Monitoring Linux Systems and Services using Monit

Monit is a opensource process tool for Linux operating system which helps you to monitor system process using web browser and also when ever requires it automatically do the maintenance or repair of particular process in such a way that it can be brought back online. It can also used for managing and monitoring of programs, files, directories, and devices for timestamps changes, checksum changes, or size changes; not limited to perform various TCP/IP network checks, protocol checks, and can utilize SSL for such checks.

onfigure EPEL repo to download the latest Monit package.

[root@server ~]# rpm -ivh

Install the Monit.

[root@server ~]# yum -y install monit

Start monit by using the following command.

[root@server ~]# monit

Check the monit status.

[root@server ~]# monit status
The Monit daemon 5.6 uptime: 0m
System ''
  status                            Running
  monitoring status                 Monitored
  load average                      [0.14] [0.55] [0.49]
  cpu                               0.0%us 0.0%sy 0.0%wa
  memory usage                      390704 kB [20.8%]
  swap usage                        0 kB [0.0%]
  data collected                    Wed, 23 Jul 2014 16:06:28

Configure Monit:

Monit config file is /etc/monit.conf, by default monit is set to check the services at interval of 1 min, this setting can be altered by changing.

[root@server ~]# vi /etc/monitrc
set daemon  60

Alert cans be configured by.

set mailserver

Alert templates can be found in the configuration file itself.
Logs setting can be changed by using the following file.

[root@server ~]# vi /etc/monit.d/logging
set logfile

Web Interface:

Monit also provides a web interface to monitor and manage the configured services, by default monit listens on 2812 port but it needs to be setup. Open monit configuration file /etc/monit.conf.

[root@server ~]# vi /etc/monit.conf

Look for httpd port 2812, modify the following entries


set httpd port 2812 and
use address localhost  # only accept connection from localhost
allow localhost        # allow localhost to connect to the server and
allow admin:monit      # require user 'admin' with password 'monit'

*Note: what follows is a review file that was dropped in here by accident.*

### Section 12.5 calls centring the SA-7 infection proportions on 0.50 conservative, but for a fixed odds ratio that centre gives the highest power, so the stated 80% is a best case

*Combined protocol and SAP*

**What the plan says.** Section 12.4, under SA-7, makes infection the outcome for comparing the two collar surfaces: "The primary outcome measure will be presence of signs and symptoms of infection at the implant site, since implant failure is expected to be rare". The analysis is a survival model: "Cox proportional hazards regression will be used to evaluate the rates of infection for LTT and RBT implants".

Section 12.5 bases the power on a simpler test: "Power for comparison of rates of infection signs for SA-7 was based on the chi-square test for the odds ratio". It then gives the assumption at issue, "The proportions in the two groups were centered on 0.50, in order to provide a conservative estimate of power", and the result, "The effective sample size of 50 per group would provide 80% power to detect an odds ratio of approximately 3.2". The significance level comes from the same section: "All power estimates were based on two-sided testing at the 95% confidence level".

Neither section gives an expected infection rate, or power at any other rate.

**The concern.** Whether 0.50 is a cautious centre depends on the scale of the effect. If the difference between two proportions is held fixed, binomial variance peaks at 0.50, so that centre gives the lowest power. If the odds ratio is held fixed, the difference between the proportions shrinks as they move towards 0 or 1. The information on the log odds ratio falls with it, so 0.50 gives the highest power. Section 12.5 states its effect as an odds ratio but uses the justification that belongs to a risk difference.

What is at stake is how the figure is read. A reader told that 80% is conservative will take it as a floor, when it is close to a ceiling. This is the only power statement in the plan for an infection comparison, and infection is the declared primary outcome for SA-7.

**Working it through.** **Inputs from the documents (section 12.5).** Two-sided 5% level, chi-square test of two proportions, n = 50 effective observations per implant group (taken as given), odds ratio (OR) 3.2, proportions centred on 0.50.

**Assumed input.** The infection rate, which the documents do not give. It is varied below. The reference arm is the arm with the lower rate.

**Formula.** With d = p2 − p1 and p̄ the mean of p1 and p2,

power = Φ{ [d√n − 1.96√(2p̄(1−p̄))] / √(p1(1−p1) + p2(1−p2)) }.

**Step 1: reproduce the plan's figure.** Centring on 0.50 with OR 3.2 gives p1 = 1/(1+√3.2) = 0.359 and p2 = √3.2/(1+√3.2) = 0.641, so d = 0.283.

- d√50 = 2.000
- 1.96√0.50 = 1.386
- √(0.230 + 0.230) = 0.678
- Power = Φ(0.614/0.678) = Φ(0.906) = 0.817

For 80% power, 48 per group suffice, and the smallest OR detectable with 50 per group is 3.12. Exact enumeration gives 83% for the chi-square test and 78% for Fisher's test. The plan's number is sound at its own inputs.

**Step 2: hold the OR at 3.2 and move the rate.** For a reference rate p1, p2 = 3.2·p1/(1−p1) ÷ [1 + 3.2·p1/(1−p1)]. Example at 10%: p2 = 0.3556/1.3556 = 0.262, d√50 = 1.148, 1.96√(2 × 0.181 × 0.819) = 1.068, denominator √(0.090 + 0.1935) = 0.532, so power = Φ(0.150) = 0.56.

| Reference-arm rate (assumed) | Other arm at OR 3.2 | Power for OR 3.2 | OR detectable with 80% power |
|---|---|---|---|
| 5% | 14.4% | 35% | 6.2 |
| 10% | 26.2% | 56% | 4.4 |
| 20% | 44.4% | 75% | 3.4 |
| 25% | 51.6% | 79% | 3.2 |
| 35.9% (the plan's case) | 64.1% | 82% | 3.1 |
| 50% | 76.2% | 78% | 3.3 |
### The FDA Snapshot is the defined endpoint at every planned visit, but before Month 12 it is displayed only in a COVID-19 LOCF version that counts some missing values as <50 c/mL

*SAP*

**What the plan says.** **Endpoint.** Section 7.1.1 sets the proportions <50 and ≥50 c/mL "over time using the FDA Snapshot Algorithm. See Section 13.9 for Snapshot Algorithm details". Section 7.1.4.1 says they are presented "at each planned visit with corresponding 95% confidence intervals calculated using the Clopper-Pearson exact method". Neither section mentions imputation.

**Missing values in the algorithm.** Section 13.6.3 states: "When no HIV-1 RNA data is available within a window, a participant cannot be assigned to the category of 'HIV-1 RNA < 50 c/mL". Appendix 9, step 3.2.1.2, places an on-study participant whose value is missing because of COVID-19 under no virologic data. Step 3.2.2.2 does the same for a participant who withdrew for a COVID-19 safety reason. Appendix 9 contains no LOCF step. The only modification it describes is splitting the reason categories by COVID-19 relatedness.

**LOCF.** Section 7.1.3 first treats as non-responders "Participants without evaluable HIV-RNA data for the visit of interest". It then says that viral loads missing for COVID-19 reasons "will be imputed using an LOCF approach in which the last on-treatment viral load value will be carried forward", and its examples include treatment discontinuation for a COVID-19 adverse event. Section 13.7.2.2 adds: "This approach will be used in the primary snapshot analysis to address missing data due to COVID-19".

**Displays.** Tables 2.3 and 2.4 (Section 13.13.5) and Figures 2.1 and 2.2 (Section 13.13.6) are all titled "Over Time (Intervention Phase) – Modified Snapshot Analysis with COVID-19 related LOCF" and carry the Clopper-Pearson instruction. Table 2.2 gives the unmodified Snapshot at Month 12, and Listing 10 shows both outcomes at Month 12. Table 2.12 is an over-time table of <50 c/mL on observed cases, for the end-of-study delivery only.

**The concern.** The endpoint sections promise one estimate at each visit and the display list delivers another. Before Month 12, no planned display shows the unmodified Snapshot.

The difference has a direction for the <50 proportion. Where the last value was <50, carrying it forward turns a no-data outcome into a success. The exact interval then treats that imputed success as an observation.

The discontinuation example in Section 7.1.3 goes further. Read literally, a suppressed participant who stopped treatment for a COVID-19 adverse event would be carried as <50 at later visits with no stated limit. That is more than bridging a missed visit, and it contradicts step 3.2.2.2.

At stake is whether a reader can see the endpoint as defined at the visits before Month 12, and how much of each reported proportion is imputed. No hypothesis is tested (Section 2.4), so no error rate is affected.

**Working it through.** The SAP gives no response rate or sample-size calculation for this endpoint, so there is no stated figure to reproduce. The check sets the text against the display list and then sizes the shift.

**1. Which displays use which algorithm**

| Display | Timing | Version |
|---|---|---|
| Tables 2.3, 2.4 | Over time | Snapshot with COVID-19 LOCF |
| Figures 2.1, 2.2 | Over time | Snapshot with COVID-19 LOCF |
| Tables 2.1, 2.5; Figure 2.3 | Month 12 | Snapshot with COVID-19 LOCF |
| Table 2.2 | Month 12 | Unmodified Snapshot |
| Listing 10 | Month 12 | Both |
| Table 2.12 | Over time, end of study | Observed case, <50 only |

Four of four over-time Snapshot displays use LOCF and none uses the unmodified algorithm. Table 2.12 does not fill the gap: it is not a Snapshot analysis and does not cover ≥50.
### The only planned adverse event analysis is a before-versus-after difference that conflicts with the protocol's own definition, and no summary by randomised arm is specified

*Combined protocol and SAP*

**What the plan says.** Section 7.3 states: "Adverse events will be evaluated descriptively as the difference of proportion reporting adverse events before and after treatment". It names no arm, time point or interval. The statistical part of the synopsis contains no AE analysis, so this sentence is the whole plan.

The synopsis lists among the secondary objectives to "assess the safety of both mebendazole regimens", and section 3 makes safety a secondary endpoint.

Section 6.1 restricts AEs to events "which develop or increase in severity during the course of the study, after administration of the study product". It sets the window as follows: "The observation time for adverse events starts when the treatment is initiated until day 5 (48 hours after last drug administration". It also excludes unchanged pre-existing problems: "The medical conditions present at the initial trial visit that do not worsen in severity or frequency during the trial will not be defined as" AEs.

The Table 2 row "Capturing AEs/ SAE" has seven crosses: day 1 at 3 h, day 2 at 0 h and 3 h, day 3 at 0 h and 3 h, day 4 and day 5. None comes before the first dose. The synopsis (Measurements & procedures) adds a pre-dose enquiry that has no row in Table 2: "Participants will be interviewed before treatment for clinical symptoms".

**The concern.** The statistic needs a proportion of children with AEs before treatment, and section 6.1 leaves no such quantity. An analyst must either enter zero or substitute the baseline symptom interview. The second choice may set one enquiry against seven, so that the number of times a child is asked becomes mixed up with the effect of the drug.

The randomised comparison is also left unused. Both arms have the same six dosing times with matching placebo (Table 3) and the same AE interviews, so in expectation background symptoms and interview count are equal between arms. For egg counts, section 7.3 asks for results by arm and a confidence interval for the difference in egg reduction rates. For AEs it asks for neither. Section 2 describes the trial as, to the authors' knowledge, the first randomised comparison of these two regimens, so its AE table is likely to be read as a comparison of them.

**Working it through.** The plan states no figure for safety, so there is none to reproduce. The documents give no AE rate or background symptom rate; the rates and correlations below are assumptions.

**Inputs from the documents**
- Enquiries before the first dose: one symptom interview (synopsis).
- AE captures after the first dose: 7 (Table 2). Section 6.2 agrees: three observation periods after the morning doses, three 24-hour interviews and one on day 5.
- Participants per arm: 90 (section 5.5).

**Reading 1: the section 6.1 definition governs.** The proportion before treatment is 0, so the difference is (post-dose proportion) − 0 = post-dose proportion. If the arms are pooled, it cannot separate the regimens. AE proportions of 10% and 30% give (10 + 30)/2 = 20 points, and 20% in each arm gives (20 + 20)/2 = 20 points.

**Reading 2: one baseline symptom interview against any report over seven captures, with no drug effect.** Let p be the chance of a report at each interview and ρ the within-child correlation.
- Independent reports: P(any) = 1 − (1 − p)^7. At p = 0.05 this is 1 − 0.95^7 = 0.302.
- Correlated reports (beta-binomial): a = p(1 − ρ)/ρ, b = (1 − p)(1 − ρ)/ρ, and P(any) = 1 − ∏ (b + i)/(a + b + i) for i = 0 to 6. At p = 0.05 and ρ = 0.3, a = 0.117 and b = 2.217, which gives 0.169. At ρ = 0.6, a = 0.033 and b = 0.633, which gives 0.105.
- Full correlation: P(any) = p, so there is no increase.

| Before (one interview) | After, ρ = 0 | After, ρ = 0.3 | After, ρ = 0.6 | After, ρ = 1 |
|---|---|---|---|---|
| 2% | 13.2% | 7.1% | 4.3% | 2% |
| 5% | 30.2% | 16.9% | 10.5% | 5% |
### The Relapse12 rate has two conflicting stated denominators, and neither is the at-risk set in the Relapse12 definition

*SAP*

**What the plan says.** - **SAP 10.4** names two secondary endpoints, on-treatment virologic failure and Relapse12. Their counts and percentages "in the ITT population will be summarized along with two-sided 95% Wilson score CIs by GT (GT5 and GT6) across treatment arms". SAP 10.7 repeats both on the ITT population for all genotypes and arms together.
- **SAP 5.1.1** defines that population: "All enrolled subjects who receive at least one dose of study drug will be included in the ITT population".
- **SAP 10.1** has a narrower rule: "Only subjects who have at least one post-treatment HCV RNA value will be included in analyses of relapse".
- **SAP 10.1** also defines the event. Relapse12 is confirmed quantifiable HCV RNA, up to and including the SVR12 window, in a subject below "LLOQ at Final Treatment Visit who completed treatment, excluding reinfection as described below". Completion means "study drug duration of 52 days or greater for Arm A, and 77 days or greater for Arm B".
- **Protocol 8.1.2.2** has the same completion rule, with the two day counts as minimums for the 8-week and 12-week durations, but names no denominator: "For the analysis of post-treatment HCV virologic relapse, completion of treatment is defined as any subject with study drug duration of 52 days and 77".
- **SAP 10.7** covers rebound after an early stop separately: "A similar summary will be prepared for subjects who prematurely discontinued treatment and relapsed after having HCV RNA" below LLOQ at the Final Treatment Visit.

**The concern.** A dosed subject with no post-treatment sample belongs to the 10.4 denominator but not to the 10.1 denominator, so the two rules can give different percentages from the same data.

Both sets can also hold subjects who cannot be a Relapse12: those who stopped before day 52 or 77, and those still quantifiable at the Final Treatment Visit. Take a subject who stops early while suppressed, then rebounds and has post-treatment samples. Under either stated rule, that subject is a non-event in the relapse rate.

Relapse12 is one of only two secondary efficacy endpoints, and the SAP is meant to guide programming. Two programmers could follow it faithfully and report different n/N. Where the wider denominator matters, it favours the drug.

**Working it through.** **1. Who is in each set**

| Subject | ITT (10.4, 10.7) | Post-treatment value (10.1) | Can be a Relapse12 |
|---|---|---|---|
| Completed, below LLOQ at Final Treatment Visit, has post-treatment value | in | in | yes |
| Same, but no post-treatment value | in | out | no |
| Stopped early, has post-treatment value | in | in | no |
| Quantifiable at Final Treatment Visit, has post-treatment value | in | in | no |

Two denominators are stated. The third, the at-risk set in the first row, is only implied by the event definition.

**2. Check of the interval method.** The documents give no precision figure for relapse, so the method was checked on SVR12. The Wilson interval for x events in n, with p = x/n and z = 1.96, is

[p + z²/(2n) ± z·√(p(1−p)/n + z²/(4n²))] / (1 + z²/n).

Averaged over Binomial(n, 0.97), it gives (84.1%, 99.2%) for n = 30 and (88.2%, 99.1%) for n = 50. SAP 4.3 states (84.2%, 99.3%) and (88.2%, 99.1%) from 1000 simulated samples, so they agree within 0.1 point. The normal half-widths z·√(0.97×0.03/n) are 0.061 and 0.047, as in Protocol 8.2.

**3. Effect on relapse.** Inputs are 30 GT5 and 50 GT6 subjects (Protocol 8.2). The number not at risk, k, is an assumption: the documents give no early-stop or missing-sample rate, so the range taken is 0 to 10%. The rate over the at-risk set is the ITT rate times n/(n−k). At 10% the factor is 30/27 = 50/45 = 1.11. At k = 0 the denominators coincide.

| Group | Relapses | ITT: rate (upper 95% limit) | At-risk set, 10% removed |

allow @monit           # allow users of group 'monit' to connect (rw)
allow @users readonly  # allow users of group 'users' to connect readonly


set httpd port 2812
allow admin:monit

From the above settings, monit will listen on 2812; admin user will able to access the web interface from any network.

Reload monit.

[root@server ~]# systemctl restart  monit.service

Auto start Monit on start-up.

[root@server ~]# systemctl enable  monit.service
Access the web interface by using http://your-ip-address:2812, use the username and password mentioned in the previous step. Monit home page will look like this.
CentOS 7 – Monit 5.6 DashBoard

Configuring services for monitoring:

Once the web interface is up, we can start to setup other services that you want to monitor; you can place the configuration files under /etc/monit.d/ directory.

Configure for sshd

[root@server ~]# vi /etc/monit.d/sshdmonitor
check process sshd with pidfile /var/run/
start program  "/usr/bin/systemctl start sshd.service"
stop program  "/usr/bin/systemctl stop sshd.service"
if failed port 22 protocol ssh then restart

Configure for syslog

[root@server ~]# vi /etc/monit.d/syslogmonitor
check process syslogd with pidfile /var/run/
start program = "/usr/bin/systemctl start rsyslog.service"
stop program = "/usr/bin/systemctl stop rsyslog.service"

Once configured, test the monit syntax

[root@server ~]# monit -t
Control file syntax OK

Reload it, to take effect of changes

[root@server ~]# monit reload
Access the web interface, you would find the new services that we configured earlier.

Test the Monitoring:

Now stop the syslog daemon

[root@server ~]# /etc/init.d/rsyslog stop

Wait for 30 second, monit will start the syslog automatically. You can find it in monit log.

[root@server ~]# cat /var/log/monit
[EDT Jul 23 16:28:04] error    : 'syslogd' process is not running
[EDT Jul 23 16:28:04] info     : 'syslogd' trying to restart
[EDT Jul 23 16:28:04] info     : 'syslogd' start: /usr/bin/systemctl
[EDT Jul 23 16:29:04] info     : 'syslogd' process is running with pid 40440

That’s All, We have successfully configured Monit on CentOS

Have fun!

How To Install Nagios 4 ! Monitor Your Servers on CentOS 7

Install Nagios 4

This section will cover how to install Nagios 4 on your monitoring server. You only need to complete this section once.

Install Build Dependencies

Because we are building Nagios Core from source, we must install a few development libraries that will allow us to complete the build.

First, install the required packages:

sudo yum install gcc glibc glibc-common gd gd-devel make net-snmp openssl-devel xinetd unzip

Create Nagios User and Group

We must create a user and group that will run the Nagios process. Create a “nagios” user and “nagcmd” group, then add the user to the group with these commands:

sudo useradd nagios
sudo groupadd nagcmd
sudo usermod -a -G nagcmd nagios

Let’s install Nagios now.

Install Nagios Core

Download the source code for the latest stable release of Nagios Core. Go to the Nagios downloads page, and click the Skip to download link below the form. Copy the link address for the latest stable release so you can download it to your Nagios server.

At the time of this writing, the latest stable release is Nagios 4.1.1. Download it to your home directory with curl:

cd ~
curl -L -O

Extract the Nagios archive with this command: